HOMEBREW Digest #4833 Sun 28 August 2005

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  Miker Eyer's lauter ("Dave Burley")
  Our first Barley Wine, looking for suggestions... ("Mike Sharp")
  has anyone used a coleman powerchill cooler? ("mark l.")
  Re: Our first Barley Wine, looking for suggestions ("Pete Calinski")
  Re: molasses in beer ("-S")

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---------------------------------------------------------------------- Date: Sat, 27 Aug 2005 08:50:42 -0400 From: "Dave Burley" <Dave_Burley at charter.net> Subject: Miker Eyer's lauter Brewsters: Mike Eyer says his wort ended up at 1.038 and he had to stop since he had already too much wort. Assuming you did not make a mistake in your reading, I can only assume your lautering technique needs some work. First, a lautering should take about an hour. You need this kind of time for the wort to diffuse out of the grain and be replaced by the wash. So slow is best. After you put the mash in the lauter tun allow it to settle a few minutes so you will not develop a channel. Avoid developing a channel by placing a lid or some object on the surface of the grain onto which you pour the wash. Don't let the grain bed go dry. Your final runnings should be in the range 1.010 to 1.006 and have an acid pH which can be guaranteed by using a small amount of lactic acid in the wash. This avoids extraction of phenols from the husk. Glad your results are improved with the milling change, now you have to capture it. Keep on Brewin' Dave Burley Return to table of contents
Date: Sat, 27 Aug 2005 11:14:48 -0700 From: "Mike Sharp" <rdcpro at hotmail.com> Subject: Our first Barley Wine, looking for suggestions... Michael Eyre looks for suggestions for his first Barley Wine... Well, I hate to admit it in this forum, but I cheated for my first barleywine. I did the strongest mash I could manage in my mashtun (at the time is was a round 5 gallon Rubbermaid cooler), then added pale malt extract to get it up to my target gravity. I used a 90 minute boil, and hopped the heck out of it. Yeah, it wasn't all-grain, but it still took a silver medal in one Comp, and a bronze in another. One thing though, as it aged, it did seem to get too "dry" with respect to the hop character, as I have found with most of my all extract beers. But for your first barleywine, it makes it a lot easier. Just don't wait too long to drink it! ;^) Regards, Mike Sharp Return to table of contents
Date: Sat, 27 Aug 2005 17:13:20 -0400 From: "mark l." <mplarrivee at cox.net> Subject: has anyone used a coleman powerchill cooler? Hi, I've been lurking around HBD for a long time now, but haven't had a need to post until now. I am wondering if anyone has used (or tried to use) a coleman powerchill electric cooler for fermenting. I've been brewing for a while now, first at a BOP shop that went out of business here in RI and now at home (after a long 'discussion' with swmbo). Pretty much have kept to the basics; I use a propane turkey fryer on my deck for brewing (swmbo wouldn't allow it in her kitchen) and ferment in my basement when the temperature allows, and that is my problem at the moment. In the summer my basement gets too warm for fermenting (over 80F) and in the depths of winter it gets to an unhappy temp for either ales or lagers ( at 55F). I'd like to use the coleman cooler to rectify that situation. I don't want to have to have a permanent fridge just for brewing (well swmbo doesn't), and it would be handy to be able to put the fermenter in the basement in the cooler months (instead of the spare bathtub), and it would be really nice to be able to brew in the summer (like now). It also would be small enough to store and should really easy to clean in case of a mess. So my questions are: Has anyone tried one? Will it even fit a 5 gal. carboy (or fermenting bucket)? They have them at the local wal-mart for at $65 and it seems like a good idea to me, but I don't want to waste my precious brew money on equipment that doesn't work well, so I thought I'd ask the experts here and HBD. Oh, and jsut for my 2 cents... George Thurogood Bela Fleck Frank Zappa Steely Dan (of course) the grateful dead The Who Procul Harem I could go on and on... Thanks Mark L. Hope Valley, RI Return to table of contents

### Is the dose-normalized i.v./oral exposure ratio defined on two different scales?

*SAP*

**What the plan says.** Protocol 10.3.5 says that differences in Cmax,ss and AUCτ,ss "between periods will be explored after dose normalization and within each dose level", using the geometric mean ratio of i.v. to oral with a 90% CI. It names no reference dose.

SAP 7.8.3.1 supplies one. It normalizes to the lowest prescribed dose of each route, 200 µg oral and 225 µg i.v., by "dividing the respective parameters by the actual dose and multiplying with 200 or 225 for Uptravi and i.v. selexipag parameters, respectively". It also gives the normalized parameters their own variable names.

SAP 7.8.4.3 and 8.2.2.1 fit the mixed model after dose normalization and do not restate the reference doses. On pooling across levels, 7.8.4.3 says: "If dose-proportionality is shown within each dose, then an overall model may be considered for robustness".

Date: Sat, 27 Aug 2005 22:26:08 -0400 From: "Pete Calinski" <pjcalinski at adelphia.net> Subject: Re: Our first Barley Wine, looking for suggestions Well, you could do what I do. I use as much grain for the mash as I can fit, then add 3 lbs of DME during the boil. That gets the OG up and has little effect on flavor in my opinion. Hope this helps. Pete Calinski East Amherst NY Near Buffalo NY http://hbd.org/pcalinsk *********************************************************** *My goal: * Go through life and never drink the same beer twice. * (As long as it doesn't mean I have to skip a beer.) *********************************************************** Return to table of contents
Date: Sun, 28 Aug 2005 05:31:16 -0400 From: "-S" <-s at adelphia.net> Subject: Re: molasses in beer FWIW, molasses (treacle) is quite high in iron and my limited experience using it in brewing is that the iron can become objectionable when the levels get very high. You *might* get away with Papazian's 1 cup in a batch *if* the other beer flavors are very big, but I'd suggest you start with a milder dose. I genuinely like the flavor molasses lends to ales, but as soon as the iron becomes apparent - ugh ! Tho' unsulphured molasses is the norm these days, the amount of SO2 from diluted 'sulphitated' molasses should not be an issue in brewing. -SteveA Return to table of contents
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